You are now ready to select the material for your scratch built hull. Some people prefer 5-layer plywood, while the MBG (Midwest Battle Group) now has three plastic hulled ships. The plastic is foamed PVC and can be obtained in various thickness’ from an industrial plastics supplier. Foamed PVC enjoys the advantage of being lightweight and strong, easily cut and glued with CA glue, is inherently waterproof and will not warp or rot. If you do chose to use plywood the following precautions must be followed. Cut your caprail and base plate patterns into pieces between 12 to 18 inches to prevent the wood from warping. Cuts should be made at a rib location.

Glue the copies of the tracings to plywood using Elmer’s glue, or some other water-soluble glue, then saw them out slightly oversize. Use material of the appropriate thickness corresponding to the rib spacing of your pattern. For the base plate use 1/8″ and for the caprail use 3/8″ for plastic and 1/4″ for wood. Next sand the pieces to the correct size. Finally remove the paper from the wood or plastic with warm soapy water, then dry the parts well. Don’t be concerned if the wood parts warp somewhat. If the wood is going to warp, now is the time to find out. If warping of the longest sections of the cap rail or bottom plate occurs just cut them into shorter sections, preferably at rib location. A little warp won’t hurt anything at this stage of construction. We’ll fix it later.

If you chose wood as your material you will need to glue sections of the caprail and base plate together, end to end on a flat surface and while laying over a tracing of the plans. This will ensure the sections have the proper curve to match the hull. Likewise, with the bottom sections of the hull. Epoxy glue works well for this purpose, but CA is too brittle and will not work well. Don’t be concerned if they look weak lying there. We’ll strengthen them plenty later on. When the glue dries, lay these sections over the plans and mark the positions where the ribs will attach. Now attach the ribs to the base plate with one or two drops of CA glue. Don’t glue them too well right now since you may need to remove the later if something doesn’t line up right. Next, look at the hull from the end and visually verify that the ribs are symmetrical on both sides of the hull. There’s a photo of this step later in this article. Now attach the cap rail to the top of the ribs. Some of the ribs may not line up with the cap rail well, but don’t force the caprail down, or up to the ribs. Trim or file the ribs as needed to line up with the level caprail. Note the word level!  There are photos accompanying this article that will help you visualize how the hull will go together.

Once the hull is glued (tacked) together in this state it will still be very frail so handle with care, but don’t panic yet. Next will come the strengthening. Place the hull on a flat surface and inspect carefully to see if the hull has developed a warp. If so just break a few glue joints to relieve the pressure, then glue them again. You may also need to make a few cuts through the caprail or base plate to relieve pressure to eliminate the warp. Make as many cuts as needed to get the warp out. Once again, don’t worry, you’re not weakening your hull permanently.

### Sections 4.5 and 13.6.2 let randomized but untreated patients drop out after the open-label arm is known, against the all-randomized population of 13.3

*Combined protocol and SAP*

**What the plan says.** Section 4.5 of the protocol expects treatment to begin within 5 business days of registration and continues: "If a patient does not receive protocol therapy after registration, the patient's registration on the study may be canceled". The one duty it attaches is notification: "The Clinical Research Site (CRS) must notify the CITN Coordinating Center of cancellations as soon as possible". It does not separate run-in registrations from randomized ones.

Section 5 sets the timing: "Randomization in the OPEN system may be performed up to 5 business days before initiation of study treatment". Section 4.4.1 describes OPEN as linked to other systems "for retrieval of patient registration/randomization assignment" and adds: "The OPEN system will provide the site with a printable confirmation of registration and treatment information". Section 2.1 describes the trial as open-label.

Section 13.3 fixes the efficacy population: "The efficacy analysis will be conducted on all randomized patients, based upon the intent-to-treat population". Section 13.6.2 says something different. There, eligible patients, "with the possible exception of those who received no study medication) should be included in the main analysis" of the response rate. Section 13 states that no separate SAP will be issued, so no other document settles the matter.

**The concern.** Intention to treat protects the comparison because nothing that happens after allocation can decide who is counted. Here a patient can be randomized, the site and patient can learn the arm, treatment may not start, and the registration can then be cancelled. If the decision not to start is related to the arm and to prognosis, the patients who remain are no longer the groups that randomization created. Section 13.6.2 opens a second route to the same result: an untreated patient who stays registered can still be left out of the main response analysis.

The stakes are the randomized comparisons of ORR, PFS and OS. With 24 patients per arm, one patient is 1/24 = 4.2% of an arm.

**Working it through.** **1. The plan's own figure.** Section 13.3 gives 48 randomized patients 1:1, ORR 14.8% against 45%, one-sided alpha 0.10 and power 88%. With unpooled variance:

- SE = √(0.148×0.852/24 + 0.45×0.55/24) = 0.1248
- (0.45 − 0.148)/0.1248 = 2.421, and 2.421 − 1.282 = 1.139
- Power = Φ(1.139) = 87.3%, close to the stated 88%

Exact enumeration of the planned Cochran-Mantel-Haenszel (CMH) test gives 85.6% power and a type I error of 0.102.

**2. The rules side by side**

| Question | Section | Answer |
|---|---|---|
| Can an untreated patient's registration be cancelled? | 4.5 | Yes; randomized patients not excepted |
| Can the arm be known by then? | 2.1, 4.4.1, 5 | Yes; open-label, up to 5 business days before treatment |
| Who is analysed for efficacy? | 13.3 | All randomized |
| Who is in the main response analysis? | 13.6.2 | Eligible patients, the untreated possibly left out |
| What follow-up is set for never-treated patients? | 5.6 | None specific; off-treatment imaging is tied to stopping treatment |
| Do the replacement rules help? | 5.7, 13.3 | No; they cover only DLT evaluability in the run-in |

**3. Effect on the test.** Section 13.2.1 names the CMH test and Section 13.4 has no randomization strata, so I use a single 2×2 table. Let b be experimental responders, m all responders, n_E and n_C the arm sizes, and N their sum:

Now the strengthening of the hull begins. For wood hulls install hardwood (spruce) strips the thickness of the balsa sheeting allowed (1/16 to 1/8 inch). These stringers will be 3/8″ wide. This width will allow the strip to overlap the ribs by 1/8″, since the wood caprail is only 1/4″ thick. These strips are installed around the caprail on the inside and outside of the hull. You can cut the stringers into shorter sections, but make sure the joints are staggered and the inside stringer joint does not occur on the same rib as the outside stringer.  Again installing them on the bow and the stern is the trickiest part to accomplish. To allow the hardwood to bend around the curved areas cut notches about 2/3 though the wood stringer about every 1/4″ in the inside the side that will be next to the hull, then bend the stringer until it cracks at the notches. I use the Dremel tool and cut off wheel to make the notches.

Next, install 1/8″ by 1/8″ stringers (preferably spruce) in the notched portion of the ribs that starts 1″ below the waterline and extends down to the base plate. The stringers do not need to butt up closely together, as you will cover this portion of the hull with fiberglass. Assuming your hull is still true and not warped go back and brush epoxy glue on all wood joints that were tacked with CA glue. For plastic joints a bead of CA glue along both sides of the joint will permanently bond the plastic parts together. Invert the hull and brush the epoxy inside the sandwich formed by the two hardwood stringers and the caprail. Wait for the epoxy to cure and you’ll see that this step will have strengthened your hull dramatically.

Now the hull should look nearly complete save for the side skin. Sand all outer surfaces of the hull so that they are smooth in preparation for fiberglassing the bottom. Next, place the hull top down on a flat surface and add spacer beneath it to allow it to lay flat and be supported. If the hull has taken on any warp you must get the warp out at this time. Check the hull closely for warping. Don’t be afraid to cut the hull in two and glue it back together if needed to correct a warp. Now is the best time to fix them.